Taylor Lorenz, tech reporter for The Hill, reported that Charlottesville police officers suspected that James Alex Fields, Jr. wasn’t malicious in his intent when he plowed his Dodge Challenger into a crowd of protestors in at the “Unite the Right” rally on Saturday. The cops who talked to Lorenz claimed Fields was scared because people were acting violent around his car and he panicked. Their chief, Al Thomas, said at a press conference that Fields’ actions were “premeditated.” I don’t know how you view that but, from my experience, police don’t usually sympathize with a murder suspect or explain his actions in a quasi-exculpatory way to a reporter, especially when the viral video of the crime shows he floored it into people who were actually a good distance away from his car. My guess is that there are some Alt-Right cops down in Charlottesville.

Before President Donald Trump failed to condemn the attacks adequately and instead tried to say that “all sides” were responsible for a terrorist’s ramming his car into a crowd of people, the Cato Institute reminded us that you don’t need to have committed a crime to be impeached. Read their explanation here.

The difference between jurisdictions on what constitutes a larceny is startling, so startling that I’m sure that shoplifters target certain places that define the crime in the most generous way. For instance, for a larceny to become a felony in Connecticut, the value of the item(s) stolen has to be more than $1000. The same misdemeanor/felony threshold in Florida is $300. If you were going to steal, where would you do it? Don’t think people are above long-distance travel to commit crimes we usually dismiss as minor and simply short-sighted. One of my cellmates drove from Connecticut to Pennsylvania because she thought the penalties for larceny were less severe there and she had heard she could find more malls to hit than she could at home. In case you’re wondering, she got caught down in the Keystone State but didn’t get sentenced to term of imprisonment like she did up here.

 

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7 August 2017

Everything I Wrote in Seg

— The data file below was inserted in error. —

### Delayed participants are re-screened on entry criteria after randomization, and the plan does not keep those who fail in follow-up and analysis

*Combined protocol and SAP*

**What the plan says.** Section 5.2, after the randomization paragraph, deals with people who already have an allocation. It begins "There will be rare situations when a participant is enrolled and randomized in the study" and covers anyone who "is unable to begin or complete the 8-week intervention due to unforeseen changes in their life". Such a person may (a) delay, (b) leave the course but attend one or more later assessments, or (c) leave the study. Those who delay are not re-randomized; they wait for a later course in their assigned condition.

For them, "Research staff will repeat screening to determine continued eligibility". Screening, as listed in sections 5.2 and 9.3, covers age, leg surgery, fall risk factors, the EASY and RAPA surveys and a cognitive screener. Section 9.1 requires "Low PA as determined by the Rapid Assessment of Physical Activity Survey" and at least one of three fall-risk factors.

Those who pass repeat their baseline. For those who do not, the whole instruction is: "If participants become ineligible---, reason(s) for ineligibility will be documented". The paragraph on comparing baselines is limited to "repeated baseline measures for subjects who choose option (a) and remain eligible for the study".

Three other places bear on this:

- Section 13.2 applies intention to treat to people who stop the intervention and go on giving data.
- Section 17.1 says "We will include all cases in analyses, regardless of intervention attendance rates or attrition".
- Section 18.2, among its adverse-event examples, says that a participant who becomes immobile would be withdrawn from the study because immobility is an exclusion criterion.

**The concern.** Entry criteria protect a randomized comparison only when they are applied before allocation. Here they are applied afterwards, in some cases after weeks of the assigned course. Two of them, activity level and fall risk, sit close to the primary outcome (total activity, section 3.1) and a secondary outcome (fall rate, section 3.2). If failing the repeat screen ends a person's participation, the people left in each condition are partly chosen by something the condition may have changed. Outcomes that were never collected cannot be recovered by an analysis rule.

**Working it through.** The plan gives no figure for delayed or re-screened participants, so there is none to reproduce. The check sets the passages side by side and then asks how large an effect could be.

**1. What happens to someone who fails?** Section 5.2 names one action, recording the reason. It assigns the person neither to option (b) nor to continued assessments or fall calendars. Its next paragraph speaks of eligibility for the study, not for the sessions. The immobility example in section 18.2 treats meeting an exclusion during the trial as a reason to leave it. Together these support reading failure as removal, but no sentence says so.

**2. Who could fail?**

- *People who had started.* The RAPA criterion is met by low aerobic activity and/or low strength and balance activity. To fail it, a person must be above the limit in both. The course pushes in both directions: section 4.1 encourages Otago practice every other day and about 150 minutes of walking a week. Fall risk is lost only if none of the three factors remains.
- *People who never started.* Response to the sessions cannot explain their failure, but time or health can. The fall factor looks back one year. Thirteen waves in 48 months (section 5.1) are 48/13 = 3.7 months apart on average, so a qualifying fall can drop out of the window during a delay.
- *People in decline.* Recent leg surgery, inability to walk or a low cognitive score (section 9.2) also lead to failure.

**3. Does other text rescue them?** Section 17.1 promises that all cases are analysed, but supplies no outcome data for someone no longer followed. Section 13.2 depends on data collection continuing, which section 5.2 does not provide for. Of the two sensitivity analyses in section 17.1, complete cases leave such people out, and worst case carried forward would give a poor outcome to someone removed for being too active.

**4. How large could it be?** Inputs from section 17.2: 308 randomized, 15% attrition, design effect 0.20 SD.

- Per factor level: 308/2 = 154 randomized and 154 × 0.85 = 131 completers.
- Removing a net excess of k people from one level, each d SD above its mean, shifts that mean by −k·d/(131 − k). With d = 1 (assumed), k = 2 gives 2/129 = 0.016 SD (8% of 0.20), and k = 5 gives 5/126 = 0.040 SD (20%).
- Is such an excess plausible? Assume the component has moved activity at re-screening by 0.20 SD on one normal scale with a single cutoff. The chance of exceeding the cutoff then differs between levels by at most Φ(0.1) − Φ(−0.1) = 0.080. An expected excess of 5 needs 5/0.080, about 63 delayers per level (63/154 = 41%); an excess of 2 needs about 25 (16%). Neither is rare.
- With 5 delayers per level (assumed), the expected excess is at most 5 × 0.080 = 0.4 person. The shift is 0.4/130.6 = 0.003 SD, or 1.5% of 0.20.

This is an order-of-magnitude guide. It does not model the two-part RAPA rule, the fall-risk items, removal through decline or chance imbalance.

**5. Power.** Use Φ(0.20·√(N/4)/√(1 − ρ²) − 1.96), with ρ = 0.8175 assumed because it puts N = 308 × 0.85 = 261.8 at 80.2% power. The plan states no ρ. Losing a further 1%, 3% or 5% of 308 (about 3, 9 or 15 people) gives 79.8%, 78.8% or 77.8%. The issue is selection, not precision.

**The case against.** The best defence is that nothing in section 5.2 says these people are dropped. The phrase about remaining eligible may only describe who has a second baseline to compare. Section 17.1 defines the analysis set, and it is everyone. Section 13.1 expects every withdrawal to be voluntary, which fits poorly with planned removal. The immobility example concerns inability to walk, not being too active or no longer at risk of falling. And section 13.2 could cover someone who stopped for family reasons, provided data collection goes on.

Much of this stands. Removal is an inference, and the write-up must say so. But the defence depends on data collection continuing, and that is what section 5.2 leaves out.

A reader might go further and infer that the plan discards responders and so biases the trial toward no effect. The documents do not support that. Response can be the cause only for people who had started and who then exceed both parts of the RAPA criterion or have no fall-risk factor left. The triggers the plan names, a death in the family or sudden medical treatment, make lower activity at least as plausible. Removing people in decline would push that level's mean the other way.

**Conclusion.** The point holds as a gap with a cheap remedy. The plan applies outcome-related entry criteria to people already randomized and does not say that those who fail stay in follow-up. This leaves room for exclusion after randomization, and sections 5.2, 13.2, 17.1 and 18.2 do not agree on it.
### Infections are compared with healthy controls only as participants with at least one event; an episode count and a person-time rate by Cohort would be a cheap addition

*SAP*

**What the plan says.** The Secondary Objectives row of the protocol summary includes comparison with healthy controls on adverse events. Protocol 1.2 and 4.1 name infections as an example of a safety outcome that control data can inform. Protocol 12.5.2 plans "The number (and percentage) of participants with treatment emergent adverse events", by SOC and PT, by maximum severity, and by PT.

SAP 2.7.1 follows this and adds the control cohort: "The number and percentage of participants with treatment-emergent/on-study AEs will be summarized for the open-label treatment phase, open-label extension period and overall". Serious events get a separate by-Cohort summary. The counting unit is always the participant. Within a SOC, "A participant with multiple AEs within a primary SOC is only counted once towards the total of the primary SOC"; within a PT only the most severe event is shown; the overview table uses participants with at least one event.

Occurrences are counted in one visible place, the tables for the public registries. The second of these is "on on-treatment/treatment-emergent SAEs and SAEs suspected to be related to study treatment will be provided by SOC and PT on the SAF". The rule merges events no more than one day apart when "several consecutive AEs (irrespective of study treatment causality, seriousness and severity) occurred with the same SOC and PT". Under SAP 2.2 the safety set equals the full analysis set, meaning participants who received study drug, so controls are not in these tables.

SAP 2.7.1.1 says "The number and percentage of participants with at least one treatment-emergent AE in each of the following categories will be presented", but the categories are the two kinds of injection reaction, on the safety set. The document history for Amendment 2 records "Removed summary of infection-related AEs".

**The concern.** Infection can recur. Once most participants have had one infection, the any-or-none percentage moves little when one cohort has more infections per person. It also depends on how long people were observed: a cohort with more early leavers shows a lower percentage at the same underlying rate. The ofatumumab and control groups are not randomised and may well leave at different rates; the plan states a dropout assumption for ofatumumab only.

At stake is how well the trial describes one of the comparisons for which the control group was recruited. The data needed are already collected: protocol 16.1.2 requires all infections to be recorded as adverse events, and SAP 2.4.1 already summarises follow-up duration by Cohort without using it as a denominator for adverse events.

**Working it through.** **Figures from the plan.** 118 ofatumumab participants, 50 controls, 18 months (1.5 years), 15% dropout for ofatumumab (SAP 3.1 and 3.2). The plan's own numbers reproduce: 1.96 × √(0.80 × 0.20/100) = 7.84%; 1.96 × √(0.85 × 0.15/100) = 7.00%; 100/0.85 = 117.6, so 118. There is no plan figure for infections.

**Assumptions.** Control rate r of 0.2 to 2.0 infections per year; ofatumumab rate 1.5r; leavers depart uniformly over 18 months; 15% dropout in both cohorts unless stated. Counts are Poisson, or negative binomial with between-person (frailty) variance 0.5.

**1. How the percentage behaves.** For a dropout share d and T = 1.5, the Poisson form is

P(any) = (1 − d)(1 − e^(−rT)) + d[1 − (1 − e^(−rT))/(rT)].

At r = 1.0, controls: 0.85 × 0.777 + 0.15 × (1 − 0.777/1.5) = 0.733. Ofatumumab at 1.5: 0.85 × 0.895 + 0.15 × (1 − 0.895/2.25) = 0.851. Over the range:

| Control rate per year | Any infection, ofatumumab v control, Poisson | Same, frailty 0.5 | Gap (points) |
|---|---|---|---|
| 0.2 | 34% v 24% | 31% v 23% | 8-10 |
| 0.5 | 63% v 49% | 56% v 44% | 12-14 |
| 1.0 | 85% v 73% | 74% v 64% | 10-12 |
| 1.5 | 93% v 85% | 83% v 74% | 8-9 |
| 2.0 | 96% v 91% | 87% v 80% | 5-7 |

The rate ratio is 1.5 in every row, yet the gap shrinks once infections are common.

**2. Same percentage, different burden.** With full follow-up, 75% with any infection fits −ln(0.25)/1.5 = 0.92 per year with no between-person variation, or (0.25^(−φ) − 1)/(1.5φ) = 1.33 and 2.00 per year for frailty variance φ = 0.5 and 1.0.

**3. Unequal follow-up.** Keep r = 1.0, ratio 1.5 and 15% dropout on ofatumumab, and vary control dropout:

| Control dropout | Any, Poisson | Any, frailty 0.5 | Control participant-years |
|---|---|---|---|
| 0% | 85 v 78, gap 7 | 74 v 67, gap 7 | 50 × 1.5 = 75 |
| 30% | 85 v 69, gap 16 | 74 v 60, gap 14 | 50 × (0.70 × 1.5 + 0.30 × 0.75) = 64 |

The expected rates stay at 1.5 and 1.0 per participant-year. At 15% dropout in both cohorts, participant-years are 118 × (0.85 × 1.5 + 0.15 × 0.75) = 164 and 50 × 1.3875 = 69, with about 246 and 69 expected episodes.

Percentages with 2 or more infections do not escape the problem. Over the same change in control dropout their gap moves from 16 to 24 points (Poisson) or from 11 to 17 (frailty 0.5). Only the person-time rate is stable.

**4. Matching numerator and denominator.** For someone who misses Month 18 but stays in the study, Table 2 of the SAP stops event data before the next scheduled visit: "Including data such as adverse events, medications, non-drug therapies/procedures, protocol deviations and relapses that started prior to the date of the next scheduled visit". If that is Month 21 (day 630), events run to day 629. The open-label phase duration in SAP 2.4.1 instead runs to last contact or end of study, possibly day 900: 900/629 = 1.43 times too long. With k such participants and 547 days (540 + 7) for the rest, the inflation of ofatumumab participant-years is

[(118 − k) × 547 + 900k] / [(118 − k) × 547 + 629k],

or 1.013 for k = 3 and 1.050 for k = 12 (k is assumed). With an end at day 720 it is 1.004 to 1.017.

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Above photo is from the traveling “Inside the Box” exhibit which featured a 10-foot-by-12-foot replica solitary confinement cell. This cell is based on one from Wisconsin but it could easily be one I stayed in. In Connecticut, no pencils are allowed anymore in segregation, so for the 75 days (aggregate) I spent in there, I wrote nothing except when I was supervised  to write legal mail with a pencil I had to give back. It’s part of the punishment to be beckoned by that blankness and not be able to do anything about it.

THREE IDEAS IN CRIME AND JUSTICE FROM JULY 31 – AUGUST 6, 2017

GettyImages-660234198-2

Yeah, the Trump-Russia grand jury was formally announced, Martin “PharmaBro” Shkreli was convicted on three of eight counts against him and Michelle Carter, the teenager who texted her boyfriend encouragement for his suicide, was sentenced to 15 months’ incarceration.

But that’s just old news, continued. More important stories emerged last week, I think.

The Chris Christie-led panel issued an interim set of proposals Monday designed to fight the nation’s opioid crisis. Members unanimously urged the president to eliminate barriers to Medicaid coverage (which would mean keep the Affordable Care Act, not repeal it), make more naloxone available to more drug users, and to provide more training for doctors.  The panel also wants to expand “Good Samaritan” laws protecting those who report overdoses. The recommendations are everything the Trump Administration isn’t about.